When generating a random password, the result must still be a valid string

Raymond Chen

A customer had a problem with auto-generated random passwords. Their password generator generated a string by choosing each character randomly with a code unit from U+0001 to U+FFFF. (They avoided U+0000 because that is the string terminator.) They didn’t mind that the resulting passwords were untypeable, because the passwords were going to be entered programmatically.

Things seemed to work great. One computer created the account with the untypeable password, and another computer was able to log in with that password.

But occasionally, they would find that the first computer would create the account, but the second computer couldn’t use it to sign in. If they re-ran the password generator, then everything worked again. If they went back to the original password, it stopped.

They were occasionally generating haunted passwords.

If you take a bunch of randomly-generated code units, the result may not be a legal Unicode string. This is true for UTF-16LE (which is the default encoding used by Windows) as well as UTF-8.

What is going on is that occasionally, the random number generator will produce an invalid Unicode string, like say, a high surrogate not followed by a low surrogate. When the account is created locally, the UTF-16LE string is passed directly to the underlying service, which creates the account with the specified password as-is.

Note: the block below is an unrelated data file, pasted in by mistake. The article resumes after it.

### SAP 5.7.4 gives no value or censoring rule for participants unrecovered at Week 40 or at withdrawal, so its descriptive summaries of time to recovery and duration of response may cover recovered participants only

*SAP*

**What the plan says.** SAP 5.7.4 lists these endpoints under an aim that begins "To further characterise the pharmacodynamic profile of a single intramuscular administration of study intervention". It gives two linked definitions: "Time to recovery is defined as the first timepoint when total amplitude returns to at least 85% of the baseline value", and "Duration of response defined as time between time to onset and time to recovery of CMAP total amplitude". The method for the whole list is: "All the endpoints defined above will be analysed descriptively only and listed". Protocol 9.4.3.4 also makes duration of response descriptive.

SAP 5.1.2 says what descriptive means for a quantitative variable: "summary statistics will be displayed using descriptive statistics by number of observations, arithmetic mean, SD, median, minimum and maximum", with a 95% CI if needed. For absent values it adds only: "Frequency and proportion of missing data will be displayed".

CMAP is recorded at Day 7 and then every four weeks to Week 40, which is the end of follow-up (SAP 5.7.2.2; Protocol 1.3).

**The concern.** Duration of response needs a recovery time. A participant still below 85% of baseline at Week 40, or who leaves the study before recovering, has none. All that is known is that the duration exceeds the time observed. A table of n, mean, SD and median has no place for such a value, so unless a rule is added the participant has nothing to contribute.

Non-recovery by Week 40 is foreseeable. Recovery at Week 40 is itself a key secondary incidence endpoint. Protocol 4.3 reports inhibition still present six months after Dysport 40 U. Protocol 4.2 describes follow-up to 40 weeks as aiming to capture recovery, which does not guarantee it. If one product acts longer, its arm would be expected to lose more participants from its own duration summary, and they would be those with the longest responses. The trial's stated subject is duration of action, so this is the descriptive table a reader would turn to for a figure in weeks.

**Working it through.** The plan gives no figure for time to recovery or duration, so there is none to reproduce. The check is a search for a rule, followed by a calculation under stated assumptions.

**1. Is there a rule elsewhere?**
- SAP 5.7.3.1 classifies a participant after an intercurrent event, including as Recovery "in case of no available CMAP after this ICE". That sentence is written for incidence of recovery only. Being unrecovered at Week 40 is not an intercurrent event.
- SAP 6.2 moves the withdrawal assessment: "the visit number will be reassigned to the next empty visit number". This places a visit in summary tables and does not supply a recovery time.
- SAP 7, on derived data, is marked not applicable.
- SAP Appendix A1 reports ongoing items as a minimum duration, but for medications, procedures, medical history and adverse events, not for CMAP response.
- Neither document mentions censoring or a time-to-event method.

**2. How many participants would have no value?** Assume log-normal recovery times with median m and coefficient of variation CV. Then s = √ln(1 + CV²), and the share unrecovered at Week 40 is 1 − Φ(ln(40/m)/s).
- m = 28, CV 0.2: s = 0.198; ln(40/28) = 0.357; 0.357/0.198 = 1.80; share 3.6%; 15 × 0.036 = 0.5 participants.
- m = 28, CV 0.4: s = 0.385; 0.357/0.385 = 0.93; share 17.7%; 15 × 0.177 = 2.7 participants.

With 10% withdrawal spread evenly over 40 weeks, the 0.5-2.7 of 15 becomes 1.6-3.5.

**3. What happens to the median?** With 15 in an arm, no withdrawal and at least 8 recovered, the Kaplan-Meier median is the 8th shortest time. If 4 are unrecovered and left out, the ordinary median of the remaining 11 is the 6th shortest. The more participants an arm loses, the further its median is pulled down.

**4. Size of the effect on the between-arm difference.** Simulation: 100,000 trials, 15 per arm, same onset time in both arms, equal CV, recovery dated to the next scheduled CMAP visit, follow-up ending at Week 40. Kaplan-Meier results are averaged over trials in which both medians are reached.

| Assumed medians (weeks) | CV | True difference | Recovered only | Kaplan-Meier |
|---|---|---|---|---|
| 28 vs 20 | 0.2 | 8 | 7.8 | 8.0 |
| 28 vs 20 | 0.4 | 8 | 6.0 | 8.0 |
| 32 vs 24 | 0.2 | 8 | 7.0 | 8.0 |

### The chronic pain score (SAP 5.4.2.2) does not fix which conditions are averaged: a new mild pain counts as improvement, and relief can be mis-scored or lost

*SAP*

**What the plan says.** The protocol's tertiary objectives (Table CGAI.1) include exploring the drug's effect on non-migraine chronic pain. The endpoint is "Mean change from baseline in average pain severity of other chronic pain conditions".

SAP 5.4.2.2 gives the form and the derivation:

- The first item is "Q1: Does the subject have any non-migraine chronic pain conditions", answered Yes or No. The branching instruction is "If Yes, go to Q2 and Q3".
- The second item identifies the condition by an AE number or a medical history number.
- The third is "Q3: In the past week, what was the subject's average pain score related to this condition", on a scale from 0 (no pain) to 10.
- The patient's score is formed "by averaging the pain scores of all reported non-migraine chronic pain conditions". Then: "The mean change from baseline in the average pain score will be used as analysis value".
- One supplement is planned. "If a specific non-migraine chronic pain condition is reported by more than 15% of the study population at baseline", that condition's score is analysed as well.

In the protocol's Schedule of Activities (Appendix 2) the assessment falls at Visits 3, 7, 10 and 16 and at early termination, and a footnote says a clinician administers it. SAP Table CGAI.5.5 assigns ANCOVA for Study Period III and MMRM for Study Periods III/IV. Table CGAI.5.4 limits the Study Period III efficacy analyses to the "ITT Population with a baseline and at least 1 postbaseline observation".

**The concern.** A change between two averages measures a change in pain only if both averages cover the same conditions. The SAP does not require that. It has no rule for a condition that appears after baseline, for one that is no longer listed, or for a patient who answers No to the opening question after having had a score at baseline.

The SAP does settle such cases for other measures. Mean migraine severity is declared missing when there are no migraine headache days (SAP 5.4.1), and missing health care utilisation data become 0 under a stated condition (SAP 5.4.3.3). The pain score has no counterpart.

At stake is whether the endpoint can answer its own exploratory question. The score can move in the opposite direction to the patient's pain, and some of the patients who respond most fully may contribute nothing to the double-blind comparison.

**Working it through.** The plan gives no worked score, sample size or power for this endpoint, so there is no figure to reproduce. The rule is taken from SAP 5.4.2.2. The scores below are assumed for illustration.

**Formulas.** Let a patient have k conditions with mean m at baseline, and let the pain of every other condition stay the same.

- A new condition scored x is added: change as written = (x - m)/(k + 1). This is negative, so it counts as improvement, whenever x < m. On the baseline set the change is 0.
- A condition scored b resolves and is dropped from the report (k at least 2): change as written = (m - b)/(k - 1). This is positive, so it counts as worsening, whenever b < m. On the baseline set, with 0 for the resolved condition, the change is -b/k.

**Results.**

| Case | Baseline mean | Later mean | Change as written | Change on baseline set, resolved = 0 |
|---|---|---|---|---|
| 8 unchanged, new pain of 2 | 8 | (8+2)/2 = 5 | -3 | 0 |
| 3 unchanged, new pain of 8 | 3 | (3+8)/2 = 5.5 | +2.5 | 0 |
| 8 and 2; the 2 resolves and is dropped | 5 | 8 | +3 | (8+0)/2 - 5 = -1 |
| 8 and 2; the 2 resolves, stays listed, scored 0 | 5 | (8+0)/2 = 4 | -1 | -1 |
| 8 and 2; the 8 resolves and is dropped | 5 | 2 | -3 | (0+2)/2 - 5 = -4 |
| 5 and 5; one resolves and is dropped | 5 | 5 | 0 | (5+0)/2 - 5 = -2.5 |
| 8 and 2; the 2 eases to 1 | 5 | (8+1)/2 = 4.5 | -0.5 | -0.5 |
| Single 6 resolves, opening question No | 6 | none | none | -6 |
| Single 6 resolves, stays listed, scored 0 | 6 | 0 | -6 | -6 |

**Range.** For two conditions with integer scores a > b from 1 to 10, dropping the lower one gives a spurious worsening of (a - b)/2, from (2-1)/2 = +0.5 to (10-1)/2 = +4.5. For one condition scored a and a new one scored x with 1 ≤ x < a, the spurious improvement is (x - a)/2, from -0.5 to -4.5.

The string is then transmitted to the other computer, and the other computer tries to sign in with that password. However, the network protocol for the service specifies that the password is encoded as UTF-8 before being hashed or encrypted or whatever it is that network protocols do to protect passwords.

The problem is that an invalid UTF-16LE string cannot be converted to Unicode code points, and therefore cannot be re-encoded as UTF-8 for transmission on the wire. At best, you get U+FFFD REPLACEMENT CHARACTER, which says “Um, there was something here, but it wasn’t a valid Unicode code point, so I have no way of expressing it.”

The password goes out over the wire, and the server receives the UTF-8 string and transcodes it back to UTF-16LE, and the strings don’t match because invalid strings do not round trip from UTF-16LE to UTF-8 and back.

The solution to the problem is to stop generating garbage strings that aren’t even legal. They can generate the same amount of random data (preserving entropy), but convert it to Unicode via an encoding like base64 which is guaranteed to produce a legal string.


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